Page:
We need to be more honest, especially to ourselves and to people who talk too much stuff. We need to be wary of when we or others we know and love speak of ourselves so well and negate our humanity with “I’m not perfect”, “we all make mistakes” etc. but don’t really mean it. It’s just a disclaimer that is part of the legal jargon of our self-righteous statements. We don’t know it all, we only know in part. But we fall into a dangerous trap of believing without discerning. We listen to people who talk out of no experience of what they’re saying, no education in what they claim to know, arrogance, their  experience in their race [which may not equate to the credentials we think it does], and anger.

And we take this to be as true as God’s word. We don’t question it. If we question it, somehow we’re afraid of doing some spiritual disservice to this “woman of God” or “man of God”. But it doesn’t work that way. If they’re a “woman of God” or “man of God”, where is their fruit? Not people who feed their egos. Not their 2,000 friends on Facebook, 15 who comment on everything and are from their neighborhood or church, but that person who has bettered lives that Facebook doesn’t tell us about? Or their writing or book doesn’t brag about? Or their sermon [in their grandparents’ church] doesn’t state as its spiritual example?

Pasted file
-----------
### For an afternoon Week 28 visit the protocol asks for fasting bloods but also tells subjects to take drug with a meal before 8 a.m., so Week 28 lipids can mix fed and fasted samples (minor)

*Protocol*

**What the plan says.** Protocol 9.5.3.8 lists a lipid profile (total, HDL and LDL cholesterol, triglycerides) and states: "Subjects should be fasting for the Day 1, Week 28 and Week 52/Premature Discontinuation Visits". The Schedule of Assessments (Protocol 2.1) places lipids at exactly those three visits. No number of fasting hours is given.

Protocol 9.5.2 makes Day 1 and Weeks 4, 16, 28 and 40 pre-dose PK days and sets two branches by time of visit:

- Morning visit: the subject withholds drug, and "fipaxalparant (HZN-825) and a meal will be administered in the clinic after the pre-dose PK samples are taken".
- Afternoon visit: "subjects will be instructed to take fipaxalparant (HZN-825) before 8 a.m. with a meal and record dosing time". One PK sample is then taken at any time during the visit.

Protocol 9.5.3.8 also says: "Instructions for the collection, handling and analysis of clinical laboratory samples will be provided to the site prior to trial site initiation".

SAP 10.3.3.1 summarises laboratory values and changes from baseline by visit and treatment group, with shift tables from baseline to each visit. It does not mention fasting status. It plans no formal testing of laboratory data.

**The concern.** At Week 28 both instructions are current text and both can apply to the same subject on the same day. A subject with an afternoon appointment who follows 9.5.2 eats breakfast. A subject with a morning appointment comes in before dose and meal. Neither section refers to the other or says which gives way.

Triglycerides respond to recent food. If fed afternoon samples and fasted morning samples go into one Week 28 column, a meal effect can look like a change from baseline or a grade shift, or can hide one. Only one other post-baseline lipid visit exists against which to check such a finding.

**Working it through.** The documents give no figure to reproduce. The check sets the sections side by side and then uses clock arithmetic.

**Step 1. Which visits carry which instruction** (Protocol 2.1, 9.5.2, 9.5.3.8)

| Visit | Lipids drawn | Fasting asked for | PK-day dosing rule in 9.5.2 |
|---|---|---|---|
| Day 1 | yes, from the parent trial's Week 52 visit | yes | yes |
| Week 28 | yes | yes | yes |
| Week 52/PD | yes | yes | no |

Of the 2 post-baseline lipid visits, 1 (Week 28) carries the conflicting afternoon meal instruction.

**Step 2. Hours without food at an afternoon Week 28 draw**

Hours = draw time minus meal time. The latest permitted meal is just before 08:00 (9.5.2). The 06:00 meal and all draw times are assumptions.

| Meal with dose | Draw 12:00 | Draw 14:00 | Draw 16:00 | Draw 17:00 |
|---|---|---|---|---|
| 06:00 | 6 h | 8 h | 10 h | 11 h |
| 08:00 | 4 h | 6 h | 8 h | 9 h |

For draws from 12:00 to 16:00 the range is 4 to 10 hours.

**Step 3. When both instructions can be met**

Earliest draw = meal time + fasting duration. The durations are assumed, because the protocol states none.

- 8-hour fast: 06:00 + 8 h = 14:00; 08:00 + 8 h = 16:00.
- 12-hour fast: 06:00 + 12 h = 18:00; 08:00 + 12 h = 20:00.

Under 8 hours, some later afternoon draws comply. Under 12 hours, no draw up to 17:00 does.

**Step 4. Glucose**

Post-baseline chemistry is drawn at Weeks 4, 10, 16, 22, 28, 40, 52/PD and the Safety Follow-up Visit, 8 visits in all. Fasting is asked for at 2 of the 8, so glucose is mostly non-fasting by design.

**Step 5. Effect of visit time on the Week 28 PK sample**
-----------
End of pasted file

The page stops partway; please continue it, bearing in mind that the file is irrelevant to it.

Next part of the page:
Since when did we accept things without checking out that it’s credible? Since when did their words become God’s words? Since when did we start believing EVERYTHING simply because it’s being said?

I have no solution to this. I have no answer. I’m warning. Double check what people say: they shouldn’t be offended if you can confirm what they say is correct. If they’re offended upon being questioned, it’s probably because they’re busted. But if you love them or care about them, bust them before they get busted elsewhere. Being busted by your friend, brother or sister is definitely hard and embarrassing; but the clean-up is Godly.